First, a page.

The Gulf of Mexico early September is blissful. I was thoroughly entertained one afternoon while watching the shoreline birds. It struck me that even birds make decisions, from the wee wave chasing Sanderling, to the diving Seagull, and even the patient Great Blue Heron. Driven to eat, each one takes a calculated risk at the shoreline.
They each have their own way of catching prey. The Sanderling is probably the most entertaining to watch. This little bird runs toward the receding waves, pecks at the sand then swiftly darts away just in the nick of time.
Adrian Dancy – Creative Commons
The Seagull dives into the water, waves and all, in an attempt to snag a fish. The Great Blue Heron stands tall and stalwart waiting for extended periods of time until just the right moment. Then he plunges his head into the shallow water in hopes to capture his prey.
Each of these birds from tiny to tall face the same ocean and varying risks. For these beautiful creatures it may be more instinct than decision-making that frees them to face the ocean for their dinner. As these birds naturally interacted with their surrounding they unknowingly illuminated the risks and benefits of decision-making.
When faced with making a decision that has multiple options, weighing the risks and benefits of each option is an important part of informed decision-making. This important piece can sometimes be overlooked. Time, pressure, fear are just some of the things that impede informed decision-making.
Complex decisions (two or more possible outcomes) can feel overwhelming. Knowing how to proceed can help you navigate a challenging decision and reduce stress. BMJ (originally the British Medical Journal) suggests some key points to remember when considering options: 
- Look into all your options.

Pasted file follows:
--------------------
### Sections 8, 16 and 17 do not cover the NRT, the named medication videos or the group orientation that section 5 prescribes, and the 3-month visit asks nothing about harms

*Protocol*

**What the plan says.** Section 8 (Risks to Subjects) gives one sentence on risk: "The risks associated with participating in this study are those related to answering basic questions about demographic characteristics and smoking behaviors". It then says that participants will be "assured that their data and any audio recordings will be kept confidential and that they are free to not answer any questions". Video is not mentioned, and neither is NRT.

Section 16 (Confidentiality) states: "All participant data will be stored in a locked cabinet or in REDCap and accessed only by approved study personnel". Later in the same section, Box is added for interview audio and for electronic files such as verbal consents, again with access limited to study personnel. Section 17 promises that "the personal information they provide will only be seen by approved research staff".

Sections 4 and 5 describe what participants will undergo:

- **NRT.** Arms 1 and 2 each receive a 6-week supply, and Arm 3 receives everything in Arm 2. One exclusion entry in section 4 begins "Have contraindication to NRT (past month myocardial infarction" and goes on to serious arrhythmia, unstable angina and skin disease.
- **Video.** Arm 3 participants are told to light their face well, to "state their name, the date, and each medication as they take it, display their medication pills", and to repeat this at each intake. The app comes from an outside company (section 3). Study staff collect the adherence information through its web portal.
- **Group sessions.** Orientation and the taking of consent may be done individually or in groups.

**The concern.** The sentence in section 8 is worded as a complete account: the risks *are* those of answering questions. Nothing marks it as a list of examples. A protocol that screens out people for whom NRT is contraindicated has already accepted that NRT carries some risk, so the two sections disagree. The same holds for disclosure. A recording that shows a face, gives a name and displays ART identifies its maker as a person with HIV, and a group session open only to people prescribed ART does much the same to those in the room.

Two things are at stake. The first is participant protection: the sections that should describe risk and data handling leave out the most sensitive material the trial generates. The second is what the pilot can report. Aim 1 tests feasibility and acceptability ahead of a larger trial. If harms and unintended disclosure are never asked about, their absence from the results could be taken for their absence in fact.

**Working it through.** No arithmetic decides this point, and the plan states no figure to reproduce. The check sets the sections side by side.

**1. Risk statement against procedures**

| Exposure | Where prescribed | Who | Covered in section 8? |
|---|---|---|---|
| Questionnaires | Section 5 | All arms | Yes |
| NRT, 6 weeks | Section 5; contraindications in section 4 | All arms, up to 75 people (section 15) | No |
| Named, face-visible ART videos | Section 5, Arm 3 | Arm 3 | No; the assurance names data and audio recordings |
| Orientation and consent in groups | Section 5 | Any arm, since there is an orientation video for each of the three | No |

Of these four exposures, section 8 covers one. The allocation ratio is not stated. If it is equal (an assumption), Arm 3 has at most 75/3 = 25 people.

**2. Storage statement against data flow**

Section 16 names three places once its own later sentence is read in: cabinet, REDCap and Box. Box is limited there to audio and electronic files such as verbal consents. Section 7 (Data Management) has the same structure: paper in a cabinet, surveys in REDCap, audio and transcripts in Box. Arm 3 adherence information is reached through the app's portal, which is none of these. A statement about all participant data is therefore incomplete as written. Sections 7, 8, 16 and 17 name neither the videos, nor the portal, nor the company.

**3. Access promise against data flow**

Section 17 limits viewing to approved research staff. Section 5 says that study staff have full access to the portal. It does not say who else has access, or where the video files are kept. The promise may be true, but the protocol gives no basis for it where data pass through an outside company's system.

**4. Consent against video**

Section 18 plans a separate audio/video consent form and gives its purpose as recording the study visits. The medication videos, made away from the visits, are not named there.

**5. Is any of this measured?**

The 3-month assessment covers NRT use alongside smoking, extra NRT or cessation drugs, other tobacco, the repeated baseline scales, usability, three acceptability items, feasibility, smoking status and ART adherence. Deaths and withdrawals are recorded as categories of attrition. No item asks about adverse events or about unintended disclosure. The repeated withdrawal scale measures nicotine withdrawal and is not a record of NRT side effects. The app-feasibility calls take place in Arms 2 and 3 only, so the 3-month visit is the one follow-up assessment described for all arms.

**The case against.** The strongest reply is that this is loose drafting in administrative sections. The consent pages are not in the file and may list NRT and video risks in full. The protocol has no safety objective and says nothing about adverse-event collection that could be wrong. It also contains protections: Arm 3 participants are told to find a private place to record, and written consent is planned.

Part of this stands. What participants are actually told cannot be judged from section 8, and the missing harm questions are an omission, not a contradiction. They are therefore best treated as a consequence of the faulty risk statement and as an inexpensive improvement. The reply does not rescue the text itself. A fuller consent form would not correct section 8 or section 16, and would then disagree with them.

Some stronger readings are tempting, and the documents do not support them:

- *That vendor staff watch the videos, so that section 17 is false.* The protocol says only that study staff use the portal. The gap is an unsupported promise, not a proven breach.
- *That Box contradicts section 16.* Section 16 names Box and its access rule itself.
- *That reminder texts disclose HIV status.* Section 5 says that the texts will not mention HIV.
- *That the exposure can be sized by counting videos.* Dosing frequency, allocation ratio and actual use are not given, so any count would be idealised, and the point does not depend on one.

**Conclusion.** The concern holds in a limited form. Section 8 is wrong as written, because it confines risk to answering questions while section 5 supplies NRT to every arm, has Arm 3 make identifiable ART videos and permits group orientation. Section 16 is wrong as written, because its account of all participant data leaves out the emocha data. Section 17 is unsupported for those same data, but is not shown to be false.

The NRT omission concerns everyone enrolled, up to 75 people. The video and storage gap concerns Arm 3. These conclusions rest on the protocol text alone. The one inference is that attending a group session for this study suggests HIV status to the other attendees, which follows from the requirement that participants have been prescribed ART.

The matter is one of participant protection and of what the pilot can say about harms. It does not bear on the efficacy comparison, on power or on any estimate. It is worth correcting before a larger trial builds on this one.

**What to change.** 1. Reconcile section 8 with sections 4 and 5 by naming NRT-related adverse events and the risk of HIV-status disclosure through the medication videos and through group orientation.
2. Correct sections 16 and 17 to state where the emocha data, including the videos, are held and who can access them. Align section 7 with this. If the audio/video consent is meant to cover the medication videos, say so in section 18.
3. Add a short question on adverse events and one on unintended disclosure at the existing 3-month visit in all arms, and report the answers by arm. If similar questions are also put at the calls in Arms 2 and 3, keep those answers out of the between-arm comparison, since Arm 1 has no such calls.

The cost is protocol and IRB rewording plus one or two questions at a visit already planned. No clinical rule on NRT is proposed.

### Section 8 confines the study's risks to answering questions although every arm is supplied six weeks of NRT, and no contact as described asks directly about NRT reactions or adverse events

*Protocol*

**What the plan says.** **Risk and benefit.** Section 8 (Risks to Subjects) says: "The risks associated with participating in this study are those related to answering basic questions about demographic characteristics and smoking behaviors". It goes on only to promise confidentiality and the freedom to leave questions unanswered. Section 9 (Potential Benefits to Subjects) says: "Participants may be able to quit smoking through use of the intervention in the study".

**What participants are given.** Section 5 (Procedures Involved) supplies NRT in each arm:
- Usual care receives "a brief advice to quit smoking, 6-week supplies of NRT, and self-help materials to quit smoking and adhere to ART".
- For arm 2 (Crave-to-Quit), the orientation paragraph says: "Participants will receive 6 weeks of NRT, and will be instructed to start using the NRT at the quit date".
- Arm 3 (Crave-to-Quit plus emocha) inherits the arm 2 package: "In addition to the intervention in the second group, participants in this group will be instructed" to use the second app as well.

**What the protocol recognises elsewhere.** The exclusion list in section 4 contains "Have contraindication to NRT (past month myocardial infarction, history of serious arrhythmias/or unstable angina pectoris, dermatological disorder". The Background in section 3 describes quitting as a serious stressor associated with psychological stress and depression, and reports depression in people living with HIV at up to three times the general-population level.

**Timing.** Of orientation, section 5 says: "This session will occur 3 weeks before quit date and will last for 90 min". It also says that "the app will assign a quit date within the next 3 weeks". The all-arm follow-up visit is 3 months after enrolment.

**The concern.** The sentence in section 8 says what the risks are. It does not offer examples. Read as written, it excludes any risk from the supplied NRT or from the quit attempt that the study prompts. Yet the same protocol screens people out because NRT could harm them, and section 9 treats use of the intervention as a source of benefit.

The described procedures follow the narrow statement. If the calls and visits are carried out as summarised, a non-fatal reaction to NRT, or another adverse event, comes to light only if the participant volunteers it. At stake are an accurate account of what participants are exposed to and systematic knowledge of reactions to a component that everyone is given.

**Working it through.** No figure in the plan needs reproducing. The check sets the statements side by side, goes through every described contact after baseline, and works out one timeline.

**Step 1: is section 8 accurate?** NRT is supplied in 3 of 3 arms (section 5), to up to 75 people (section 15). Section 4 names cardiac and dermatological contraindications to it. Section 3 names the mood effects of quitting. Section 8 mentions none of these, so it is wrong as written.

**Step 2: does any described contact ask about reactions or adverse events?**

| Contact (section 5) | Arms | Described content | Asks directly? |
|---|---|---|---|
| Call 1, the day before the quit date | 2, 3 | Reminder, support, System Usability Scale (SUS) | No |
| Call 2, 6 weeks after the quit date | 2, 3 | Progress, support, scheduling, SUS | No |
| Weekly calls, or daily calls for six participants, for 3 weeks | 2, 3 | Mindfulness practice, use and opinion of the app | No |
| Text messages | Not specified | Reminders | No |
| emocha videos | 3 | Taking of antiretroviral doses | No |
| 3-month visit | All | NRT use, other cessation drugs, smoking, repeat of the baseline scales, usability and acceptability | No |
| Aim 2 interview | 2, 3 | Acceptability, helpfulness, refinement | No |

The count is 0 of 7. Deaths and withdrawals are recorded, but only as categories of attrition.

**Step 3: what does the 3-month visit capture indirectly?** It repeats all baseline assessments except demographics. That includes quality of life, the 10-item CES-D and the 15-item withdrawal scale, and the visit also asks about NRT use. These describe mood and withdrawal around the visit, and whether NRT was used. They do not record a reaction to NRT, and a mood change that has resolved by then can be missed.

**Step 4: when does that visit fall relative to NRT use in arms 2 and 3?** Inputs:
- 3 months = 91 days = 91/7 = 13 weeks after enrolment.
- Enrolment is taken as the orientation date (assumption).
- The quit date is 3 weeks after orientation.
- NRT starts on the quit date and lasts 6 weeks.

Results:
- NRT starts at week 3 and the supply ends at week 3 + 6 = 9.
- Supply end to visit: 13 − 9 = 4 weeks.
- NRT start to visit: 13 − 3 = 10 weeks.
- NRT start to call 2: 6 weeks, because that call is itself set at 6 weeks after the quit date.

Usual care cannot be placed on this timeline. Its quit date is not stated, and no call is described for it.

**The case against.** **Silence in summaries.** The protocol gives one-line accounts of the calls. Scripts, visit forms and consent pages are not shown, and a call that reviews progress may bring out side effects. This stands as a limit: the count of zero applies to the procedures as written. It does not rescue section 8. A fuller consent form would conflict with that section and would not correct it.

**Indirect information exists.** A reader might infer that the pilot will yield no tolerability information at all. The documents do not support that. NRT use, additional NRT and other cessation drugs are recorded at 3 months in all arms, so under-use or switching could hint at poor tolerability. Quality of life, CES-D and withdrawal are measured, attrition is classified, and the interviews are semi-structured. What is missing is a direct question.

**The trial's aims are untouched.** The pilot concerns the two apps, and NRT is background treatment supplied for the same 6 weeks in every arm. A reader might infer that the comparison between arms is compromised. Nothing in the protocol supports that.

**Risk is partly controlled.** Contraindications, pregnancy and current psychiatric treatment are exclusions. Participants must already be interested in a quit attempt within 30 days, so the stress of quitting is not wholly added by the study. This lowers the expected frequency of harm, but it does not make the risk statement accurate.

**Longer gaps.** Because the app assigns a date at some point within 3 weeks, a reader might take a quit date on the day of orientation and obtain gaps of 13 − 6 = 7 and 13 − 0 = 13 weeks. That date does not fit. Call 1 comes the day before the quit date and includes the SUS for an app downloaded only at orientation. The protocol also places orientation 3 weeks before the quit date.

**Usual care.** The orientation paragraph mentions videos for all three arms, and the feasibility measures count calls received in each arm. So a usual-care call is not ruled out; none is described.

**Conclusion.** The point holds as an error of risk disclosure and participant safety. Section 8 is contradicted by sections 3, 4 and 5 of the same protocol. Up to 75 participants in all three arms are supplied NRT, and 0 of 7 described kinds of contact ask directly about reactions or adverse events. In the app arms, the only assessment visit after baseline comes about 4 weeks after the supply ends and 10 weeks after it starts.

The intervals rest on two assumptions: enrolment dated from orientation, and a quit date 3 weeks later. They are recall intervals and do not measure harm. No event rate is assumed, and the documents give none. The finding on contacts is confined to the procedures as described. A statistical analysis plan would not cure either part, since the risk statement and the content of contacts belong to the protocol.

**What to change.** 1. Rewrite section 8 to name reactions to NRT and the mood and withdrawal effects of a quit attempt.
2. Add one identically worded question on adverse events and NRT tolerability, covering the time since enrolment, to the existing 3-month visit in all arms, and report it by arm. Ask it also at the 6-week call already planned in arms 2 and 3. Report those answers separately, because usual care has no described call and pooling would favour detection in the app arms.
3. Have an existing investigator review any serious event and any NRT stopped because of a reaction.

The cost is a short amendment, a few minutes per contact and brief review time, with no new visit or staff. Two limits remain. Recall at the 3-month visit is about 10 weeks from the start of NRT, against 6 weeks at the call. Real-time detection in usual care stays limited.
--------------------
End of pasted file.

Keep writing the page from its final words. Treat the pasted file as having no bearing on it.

- Make sure you understand the risks and benefits of each option.
- Make sure you understand how the risks and benefits will affect you personally.
- Make sure you have enough information to make a choice.
- Make sure you understand the risks and benefits of deciding to do nothing.
Unintended pregnancy decisions can be complex with three possible options to consider. ClearLinQ believes women should be supported in decision-making. My Decision Aid © was designed to assist practitioners who support women faced with unintended pregnancy decisions. Although My Decision Aid © does NOT provide a final decision, it does support women and their practitioners to begin to consider their options.
Leaving complex decision-making to instinct is OK for the shoreline birds, but far from ideal for women facing unintended pregnancy decisions. Taking advantage of decision support tools like My Decision Aid © can be empowering for both the practitioner and the woman faced with unintended pregnancy.
“Fully exploring the risks and benefits of [each option] can help you decide what is most important to you, so you can make an informed decision.”
Don’t avoid decision-making, dive in!
 BMJ Publishing Group Limited, 2015. BMJ Clinical Evidence: Practice EBM: Weighing up risks and evidence. http://clinicalevidence.bmj.com/x/set/static/ebm/practice/807268.html